History Of Grace Church

Brief History

St. Helena was a sleepy little village with a population of 1,308 in 1871 when the first mention was made of an Episcopal worship taking place here. We were consecrated as an Episcopal Church on December 12, 1875 when Bishop A.W.D. Wingfield made his first visit andconfirmed fourteen people. These fourteen became the nucleus of an organism that,just a short decade later in 1882,wereable to build a sweet and stunning small stone Sanctuary on the corner of Oak and Spring Streets that still stands today.

During the pioneer years of Grace Church, growth of the community was slow and it took almost 80 years for the town of St.Helena to change significantly. As a small church in a rural area, she served generations of families. There was a strong dedicated group of women who managed many tasks and faithfully put on a huge bazaar each year the benefit of the community and the church. Community events were held at Grace including music programs, potlucks and the very popular Bingo.The wealth of a few carried the church and growth was not an issue. Fellowship was the glue that held it all together as services were held only once a month at most. These were not easy times, including years lacking even mission clergy, but the church carried on faithfully through the good and the hard times for well over half a century.Grace Church became a parish in 1954 with the Rectors Rev. John Bogart, Rev. Zealand -Hutton, and Rev. Richard Tumilty serving between 1958 and 1991, and were able to make significant changes to the physical plant due to the enthusiasm of the members who raised the money with which to build and grow.

The congregation continued to be a living group that enjoyed getting together for fellowship, young and old alike. Youth groups were a staple, and Grace has always put a priority on Christian Education and the spiritual formation of her youth. Vestries were consistently good stewards, seeing that bills were paid and the building well maintained. They did their best to leave a legacy of wise decisions and right action for the welfare and peace of the people.

At the heart of Grace the central focus for us has always been the ritual of the liturgy and the centrality of the people of God gathered weekly to give thanks and pray in Worship. The style of service gave close attention to liturgical detail and solemnity was a priority. During the upheavals of the Civil Rights movement, the Vietnam War, gender equality,and other socialchange, the consistent celebration of Sunday Worship and the Eucharist held Grace together.In the 1980’s the wine industry beganto flourish and the city of St.Helena grew both in population and financial stability. Along with wine came a certain sophistication and residents became more suburbanized. There was a constant struggle to raise funds for buying property, building, and supporting a priest full time.During this period a conflict over the church’s calling emerged, and resulted in a great division around how worship should be conducted. Attendance declined, and by 1991 it was time for significant change.The members never lost hope and they endured.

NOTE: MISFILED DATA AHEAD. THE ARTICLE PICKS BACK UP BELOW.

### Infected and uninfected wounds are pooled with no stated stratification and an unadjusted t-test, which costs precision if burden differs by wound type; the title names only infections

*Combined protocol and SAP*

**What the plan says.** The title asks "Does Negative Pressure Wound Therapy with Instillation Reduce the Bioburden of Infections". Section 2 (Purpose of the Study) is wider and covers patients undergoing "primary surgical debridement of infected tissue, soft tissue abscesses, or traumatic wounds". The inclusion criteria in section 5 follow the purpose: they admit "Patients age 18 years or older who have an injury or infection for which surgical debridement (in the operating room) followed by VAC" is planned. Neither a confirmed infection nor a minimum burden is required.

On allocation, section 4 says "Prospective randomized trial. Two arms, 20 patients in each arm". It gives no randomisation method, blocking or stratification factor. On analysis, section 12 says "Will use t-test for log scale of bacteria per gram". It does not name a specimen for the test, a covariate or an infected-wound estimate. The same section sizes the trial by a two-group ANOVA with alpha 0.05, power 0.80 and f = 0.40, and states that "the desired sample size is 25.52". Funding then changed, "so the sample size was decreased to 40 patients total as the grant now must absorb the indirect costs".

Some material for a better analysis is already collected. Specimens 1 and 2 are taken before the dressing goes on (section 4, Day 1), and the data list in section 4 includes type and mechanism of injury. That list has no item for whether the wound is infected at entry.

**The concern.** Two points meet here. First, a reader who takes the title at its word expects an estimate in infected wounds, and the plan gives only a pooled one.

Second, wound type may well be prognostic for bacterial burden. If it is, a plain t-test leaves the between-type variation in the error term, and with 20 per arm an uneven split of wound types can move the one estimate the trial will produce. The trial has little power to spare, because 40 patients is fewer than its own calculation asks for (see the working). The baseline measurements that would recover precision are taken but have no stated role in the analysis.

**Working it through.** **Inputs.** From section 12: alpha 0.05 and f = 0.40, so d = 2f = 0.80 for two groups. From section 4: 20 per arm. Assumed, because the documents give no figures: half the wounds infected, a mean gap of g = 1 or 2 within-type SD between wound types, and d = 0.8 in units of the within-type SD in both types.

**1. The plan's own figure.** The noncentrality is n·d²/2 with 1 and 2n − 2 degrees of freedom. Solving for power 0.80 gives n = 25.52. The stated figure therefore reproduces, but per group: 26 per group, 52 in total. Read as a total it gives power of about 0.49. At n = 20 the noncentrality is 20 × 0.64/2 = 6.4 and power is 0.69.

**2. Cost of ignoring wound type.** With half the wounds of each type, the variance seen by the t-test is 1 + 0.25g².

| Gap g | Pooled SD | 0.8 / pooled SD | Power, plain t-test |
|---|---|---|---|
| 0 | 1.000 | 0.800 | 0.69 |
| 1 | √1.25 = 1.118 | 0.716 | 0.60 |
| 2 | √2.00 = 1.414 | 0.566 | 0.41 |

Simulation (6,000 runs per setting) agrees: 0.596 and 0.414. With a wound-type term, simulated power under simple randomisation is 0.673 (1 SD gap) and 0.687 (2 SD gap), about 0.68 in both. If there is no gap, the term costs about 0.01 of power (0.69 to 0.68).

The arrival of the Rev. William McIlmoyl in 1993 was the answer to the prayers of the small and faithful remnant who were hanging on. Father Mac was an energetic, down to earth man, and brought a needed freshness to the congregation. His gifts were many, and all who came to services were affected by his ingenuity and presentation of the gospel. It wasn’t long before all of St. Helena knew of Father Mac, and the church grew.In 1996 we began to emphasize our inclusive welcome to all: in our church, worship and at the altar.The rapid growth of the reputation of Napa Valley wine promoted our small town as a prime destination. Seeing the rise in members and the resources, the leadership knew they had to prepare for the future.

Around the new G.R.A.C.E.acrostic, ministry teams formed, leaders were developed and gifts released. God was transforming lives.In a leap of faith, the parish decided in 1997 to tithe 10% of her income to work beyond the walls of the church purely for outreach. A great energy around the outreach began and produced one miracle after another. Grace was “the little church that could.” We were off and running.Major earthquakes in 1989 led the State to mandate seismic retrofitting of all public buildings. These requirements prompted serious evaluation of Grace’s future needs and growth. On the wings of prayer and after years of planning, we began two very ambitious building programs. The first was the magnificent Bourn Hall, capable of hosting a fellowship event for over two hundred. In addition, we built new offices, a commercial kitchen, library, choir room, nursery, three Atria classrooms for the Catechesis of the Good Shepherd for our youngest church members, as well as ample space for our Youth Ministry.

The second building program was the seismic retrofit and expansion of our beautiful stone Church, completed in 2008. The project was blessed by having a master stone mason, a stained glass artisan and an experienced project manager in our midst, all of whomwere inspired by the goal to rebuild Grace Church to the look, feel, beauty and integrity of the original little stone church on the corner of Spring and Oak Streets.

Our newest physical addition to Grace Church is the completion of a beautiful new labyrinth, modeled after the circa 1200 A.D. Chartres Cathedral labyrinth, when the labyrinth was recognized as a pathway to experiencing God for everyone. Our Grace labyrinth was dedicated on November 15, 2015 and exists as an open invitation to the public.